There’s the Republicans’ failure to adapt to the new rules on the battlefield, which is that mail-in voting is here to stay whether we like it or not; we need to master the new ground game that Democrats have perfected to get out every last vote well in advance of Election Day.
Whether you love Donald Trump or hate him, the following clip from Newsmax is interesting stuff. The host, Robb Schmitt, first gives an overview of Republicans who are not blaming the former President for Terrible Tuesday. Then he shows how the media—even the allegedly conservative Fox News—is loving the Trump-DeSantis rivalry and is actively pushing the narrative that the old bull is mortally wounded.
At approximately the six-minute mark, Schmitt reminds us of what a game-changer Trump was:
But did you really think that the man who marched into Washington intent on completely dismantling our government, a man intent on gutting the Republican Party and building something effective that actually gets things done for the people? Did we really think that that man would also be completely balanced in every way? Would you ever embark on a suicide mission like that yourself?…
Trump’s a wild man. We knew that since the 2016 primaries, and he’s been right over the target this entire time taking heavy fire for six years.
Trump created this entire brand. Everything that you love about politics now. It’s all him. Without Trump the movement doesn’t exist, none of this exists. And Ron DeSantis is great, he’d probably be a great president, but if Trump had never gutted the Republican party, Ron DeSantis and many others would all look and sound just like John Boehner.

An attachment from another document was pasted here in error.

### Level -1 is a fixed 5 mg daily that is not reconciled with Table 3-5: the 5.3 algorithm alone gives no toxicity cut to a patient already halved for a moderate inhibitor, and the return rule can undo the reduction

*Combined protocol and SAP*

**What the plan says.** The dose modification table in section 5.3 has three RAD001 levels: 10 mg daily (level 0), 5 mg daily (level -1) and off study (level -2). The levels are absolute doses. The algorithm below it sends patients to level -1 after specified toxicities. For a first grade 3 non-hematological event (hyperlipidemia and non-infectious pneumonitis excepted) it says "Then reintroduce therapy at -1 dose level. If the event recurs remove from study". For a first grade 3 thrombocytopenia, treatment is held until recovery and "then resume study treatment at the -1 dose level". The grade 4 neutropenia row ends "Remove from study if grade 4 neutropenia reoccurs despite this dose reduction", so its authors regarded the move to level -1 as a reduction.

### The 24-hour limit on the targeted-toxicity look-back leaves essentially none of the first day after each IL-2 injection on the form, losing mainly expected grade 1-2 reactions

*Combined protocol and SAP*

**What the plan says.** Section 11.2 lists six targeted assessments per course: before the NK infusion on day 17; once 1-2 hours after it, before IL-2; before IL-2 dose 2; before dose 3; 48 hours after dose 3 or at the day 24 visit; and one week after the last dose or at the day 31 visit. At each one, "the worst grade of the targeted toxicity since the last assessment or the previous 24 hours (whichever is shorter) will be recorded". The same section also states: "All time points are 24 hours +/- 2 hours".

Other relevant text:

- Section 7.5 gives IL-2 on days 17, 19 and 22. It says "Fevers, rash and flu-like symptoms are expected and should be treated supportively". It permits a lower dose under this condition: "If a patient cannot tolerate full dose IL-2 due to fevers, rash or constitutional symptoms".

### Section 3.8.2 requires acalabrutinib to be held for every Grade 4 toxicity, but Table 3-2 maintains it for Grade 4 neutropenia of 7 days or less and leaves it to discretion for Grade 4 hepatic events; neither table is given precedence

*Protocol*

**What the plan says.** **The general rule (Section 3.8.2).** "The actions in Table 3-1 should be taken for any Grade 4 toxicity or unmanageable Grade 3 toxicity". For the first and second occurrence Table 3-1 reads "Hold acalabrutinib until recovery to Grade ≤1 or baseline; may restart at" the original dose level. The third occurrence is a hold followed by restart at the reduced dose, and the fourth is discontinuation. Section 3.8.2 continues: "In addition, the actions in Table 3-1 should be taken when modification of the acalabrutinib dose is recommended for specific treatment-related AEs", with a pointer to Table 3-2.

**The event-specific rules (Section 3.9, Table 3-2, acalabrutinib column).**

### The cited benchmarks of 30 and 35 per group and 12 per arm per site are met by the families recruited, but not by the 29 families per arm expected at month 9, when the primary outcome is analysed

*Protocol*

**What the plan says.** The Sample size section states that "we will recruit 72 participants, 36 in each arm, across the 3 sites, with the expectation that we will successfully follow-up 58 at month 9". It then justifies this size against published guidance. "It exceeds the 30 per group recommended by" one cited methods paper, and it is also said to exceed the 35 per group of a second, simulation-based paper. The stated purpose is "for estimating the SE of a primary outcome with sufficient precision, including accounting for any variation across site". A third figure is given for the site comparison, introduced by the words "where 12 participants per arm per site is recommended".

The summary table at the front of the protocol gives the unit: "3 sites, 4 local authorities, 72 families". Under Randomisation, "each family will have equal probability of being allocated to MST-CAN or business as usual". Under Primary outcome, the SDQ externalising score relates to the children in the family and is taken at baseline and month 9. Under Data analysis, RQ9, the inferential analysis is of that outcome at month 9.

They’d be golfing on the weekend with Mitt Romney.
I know we have many Trump-loving readers, as well as others who can’t stand Orange Man Bad, and that there are now also a sizable number of the former who worry that DJT has gone off the rails. Many of you are Ron DeSantis fans (as am I). His performance as governor of Florida has been off the charts, keeping schools open during the pandemic, fighting off woke corporations, and handling natural disasters expertly. I wrote back in June that the one thing I really, really don’t want to see is a Death Match between DeSantis and Trump, because I think we all lose in that scenario. At the end of the day, however, I believe in American meritocracy, so whoever wants to throw their hat into the presidential primary ring should do so, and may the best man (or woman) win.
Trump is not going anywhere. Despite the intense criticism he’s taking today, he’s taken it before and risen out of the ashes. His support runs deep (just ask Dave Chapelle).
As Mark Levin reminded listeners Monday, Washington D.C. really despises voters. We deserve to make the choice ourselves.
We dump Trump at our collective peril... he is the bull in the china shop busting down the crystal palaces of the corrupt swamp. They hate him because he derailed their Globalist plans in their tracks...they must convince us to betray him in order to survive.